Shipping Revisited: The Good, The Bad, & The Ugly

This is a follow-up on the article written in March. I decided to follow that thread, and see where it led. On the surface, shipping companies make for great bargains. Eagle Bulk was one of them, selling at less than book. Below, I've outlined how industry characteristics and risks can heavily influence an investment decision for an individual company.


The Good:
The shipping industry has been plagued by over-ordering for over a decade. The IMO's new global sulphur cap (to be introduced in Jan 2020), will act to eliminate older tonnage. How? By 2020, it is estimated that around 3% of the global fleet will have scrubbers. This means 3% of the global fleet will be off-hire between now and then. The majority of those are still waiting to get their exhaust gas cleaning units installed, causing a restriction in supply. The regulation will also impact the demand side.  Because the spread between high sulphur fuel and low sulphur may most likely widen in the future, vessels fitted with scrubbers will have a significant competitive advantage over those that don't, given their fuel efficiency and lower fuel costs. Eagle Bulk has ordered 18 scrubbers for its vessels, which the company expects to retrofit to its ships over the next three years during scheduled drydockings. The company seems to be taking advantage of this secular trend. In addition, it has begun divesting vessels older than 15 years as part of a major renewal program.

Shipping companies are frequently thought of as melting ice cubes. While it may be true for most, Eagle Bulk is able to cover fixed costs, including depreciation. In a back-of-the-envelope estimate, let's take the average ship, bought for $23 million, to have a depreciation charge of roughly $2 million annually. Put in terms of a daily expense, and taken together with recurring maintenance, that comes out to $4,387 in vessel expenses per diem. With an average day rate of $12,199 (Supramax ships, but extend it to Ultramax as well), you have a cushion of $7,812. Seems pretty good, right?
Now take a worst case scenario by averaging the bad years for day rates and expenses. That comes out to $10,648 - $5,628 = $5,020.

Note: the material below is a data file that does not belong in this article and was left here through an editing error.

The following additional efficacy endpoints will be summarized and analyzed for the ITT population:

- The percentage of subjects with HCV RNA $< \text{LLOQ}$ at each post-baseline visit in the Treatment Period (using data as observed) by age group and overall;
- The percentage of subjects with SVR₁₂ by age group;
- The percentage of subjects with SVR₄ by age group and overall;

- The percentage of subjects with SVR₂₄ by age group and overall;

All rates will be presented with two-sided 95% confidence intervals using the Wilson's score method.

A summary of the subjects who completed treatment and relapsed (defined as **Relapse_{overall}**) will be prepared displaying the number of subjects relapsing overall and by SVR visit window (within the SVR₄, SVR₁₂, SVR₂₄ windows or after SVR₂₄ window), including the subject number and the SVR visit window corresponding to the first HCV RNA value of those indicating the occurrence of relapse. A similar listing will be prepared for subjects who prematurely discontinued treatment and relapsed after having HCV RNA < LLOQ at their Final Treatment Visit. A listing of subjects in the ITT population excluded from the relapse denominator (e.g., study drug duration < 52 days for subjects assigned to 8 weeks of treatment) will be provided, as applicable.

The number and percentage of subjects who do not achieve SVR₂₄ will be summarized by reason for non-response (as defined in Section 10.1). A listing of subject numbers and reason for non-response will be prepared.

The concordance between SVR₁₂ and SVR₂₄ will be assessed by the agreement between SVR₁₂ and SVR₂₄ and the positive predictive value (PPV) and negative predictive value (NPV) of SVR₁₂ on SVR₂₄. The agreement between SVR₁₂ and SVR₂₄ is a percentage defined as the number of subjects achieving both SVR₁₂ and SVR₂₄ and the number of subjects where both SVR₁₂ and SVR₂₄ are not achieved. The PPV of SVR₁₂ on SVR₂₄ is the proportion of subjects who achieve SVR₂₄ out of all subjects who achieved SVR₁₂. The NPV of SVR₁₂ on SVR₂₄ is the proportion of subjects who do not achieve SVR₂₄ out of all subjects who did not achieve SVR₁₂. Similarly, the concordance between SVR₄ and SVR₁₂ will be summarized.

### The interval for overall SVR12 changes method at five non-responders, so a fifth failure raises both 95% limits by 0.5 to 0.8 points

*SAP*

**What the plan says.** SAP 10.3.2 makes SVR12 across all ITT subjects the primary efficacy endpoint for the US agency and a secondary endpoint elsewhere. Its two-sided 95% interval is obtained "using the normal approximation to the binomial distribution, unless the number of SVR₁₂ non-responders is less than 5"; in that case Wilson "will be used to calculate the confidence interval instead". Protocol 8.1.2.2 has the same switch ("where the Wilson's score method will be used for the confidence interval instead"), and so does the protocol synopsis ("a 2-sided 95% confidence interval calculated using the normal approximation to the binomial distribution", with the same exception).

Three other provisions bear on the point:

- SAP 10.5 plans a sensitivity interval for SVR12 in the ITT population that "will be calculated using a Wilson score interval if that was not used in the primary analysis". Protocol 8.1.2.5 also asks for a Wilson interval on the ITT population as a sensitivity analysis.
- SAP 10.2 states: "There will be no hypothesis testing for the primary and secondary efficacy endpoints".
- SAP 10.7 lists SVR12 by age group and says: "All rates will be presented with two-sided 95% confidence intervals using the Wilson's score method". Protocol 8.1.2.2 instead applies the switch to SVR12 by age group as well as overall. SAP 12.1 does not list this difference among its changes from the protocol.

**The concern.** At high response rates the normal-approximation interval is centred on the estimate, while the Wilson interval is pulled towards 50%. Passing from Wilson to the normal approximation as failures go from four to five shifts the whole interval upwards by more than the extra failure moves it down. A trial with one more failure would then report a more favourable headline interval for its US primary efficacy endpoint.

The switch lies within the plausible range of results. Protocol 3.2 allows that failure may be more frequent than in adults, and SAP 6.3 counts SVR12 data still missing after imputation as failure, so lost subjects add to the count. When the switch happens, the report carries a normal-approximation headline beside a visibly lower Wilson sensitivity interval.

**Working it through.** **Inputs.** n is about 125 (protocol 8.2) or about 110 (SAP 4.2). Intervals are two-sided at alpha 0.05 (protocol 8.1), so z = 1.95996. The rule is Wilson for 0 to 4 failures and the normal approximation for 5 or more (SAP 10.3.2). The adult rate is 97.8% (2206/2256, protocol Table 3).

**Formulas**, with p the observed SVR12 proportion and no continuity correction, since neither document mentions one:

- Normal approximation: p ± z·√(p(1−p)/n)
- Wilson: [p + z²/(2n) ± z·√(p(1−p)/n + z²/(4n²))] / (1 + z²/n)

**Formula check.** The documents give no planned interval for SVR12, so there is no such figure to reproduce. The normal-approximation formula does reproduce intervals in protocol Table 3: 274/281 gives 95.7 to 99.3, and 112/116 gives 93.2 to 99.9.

How close is this model to reality?


The Bad:
Too bad the model doesn't include restructuring, vessel impairments, interest expense...etc. They're very real expenses, and they're practically unavoidable. It's a bleak reality.




2018 numbers look good mainly because revenues are at a peak. As a result, this causes earnings to inflate as well, which gives a good starting boost to cash flow. As seen on the cash flow statement, operating CF has not been able to cover recurring maintenance.




Cash paid for interest, maintenance, new vessel purchases, etc. all comes from financing activities.



This doesn't include the credit facilities from which the company extracts liquidity (see supplemental cash flows section). All that to say, shipping, however efficient, is an incredibly capital intensive business that will require supplemental support, and is far from a self-sufficient business. By incurring significant leverage, Eagle Bulk is prone to interest rate risks, liquidity risks, & solvency risks, especially due to poor debt and interest coverage by unstable cash flows.

The last point I want to make here is that when valuing a shipping company by its balance sheet, always keep in mind that its assets are the purest commodity. There is virtually no room for differentiation (although some of this changes with IMO 2020), and each company will have little room for negotiation on the rates charged for each trip.

And The Ugly....
ZIRP/NIRP have been toxic in keeping corporate zombie companies alive. Shipping companies are the perfect example of this, kept alive by incentives to build more ships in hopes of earning the ever elusive return on volume. Debt is cheap and subsidized by government agencies.

But taking on leverage acts as a double-edged sword. Shipping companies got burned in 2014, and had to file for bankruptcy, Eagle Bulk being one of them. Although Eagle is less leveraged than they were in 2014, I still don't see a margin of safety. They're just not deleveraging fast enough, and nor can they.  Unlike some mining companies, they're operations will always require a significant amount of funding from debt.

Unfortunately, even when shipping companies go bankrupt, oversupply remains a problem. Vessels are still used until they're scrapped at around 20 years. This translates to new supply having trouble coming online, since it'll take some time until the ordering from 2012-2016 will need to be replenished.

On top of that, shipping is the net destruction fo capital through the full cycle, as per an EVA analysis. Rates of return are razor thin, if existent at all, and don't cover the cost of capital over time.

Usually it's a bullish sign to have significant shareholders, such as private equity and distressed debt firms with large stakes in the business. It's not a good sign however, if there's a civil suit going on between two private equity companies, and then having one company go bankrupt. Such is the case with Eagle Bulk, and the conflict between GoldenTree Asset Management v. EB Holdings II.

And last, but least on the list of plain ugly risks is insurance. Compliance is above 80%, which means the risks of not complying are very high. Firms face vessel detention, massive fines, and even crew imprisonment should they not comply with regulation. Fines are followed by insurance rates spiking, and the inability to get charters, putting a company at a significant disadvantage to its competitors. None of the above has happened to Eagle Bulk yet, but just to be safe, they pay $1 billion per incident. The stakes aren't small here.

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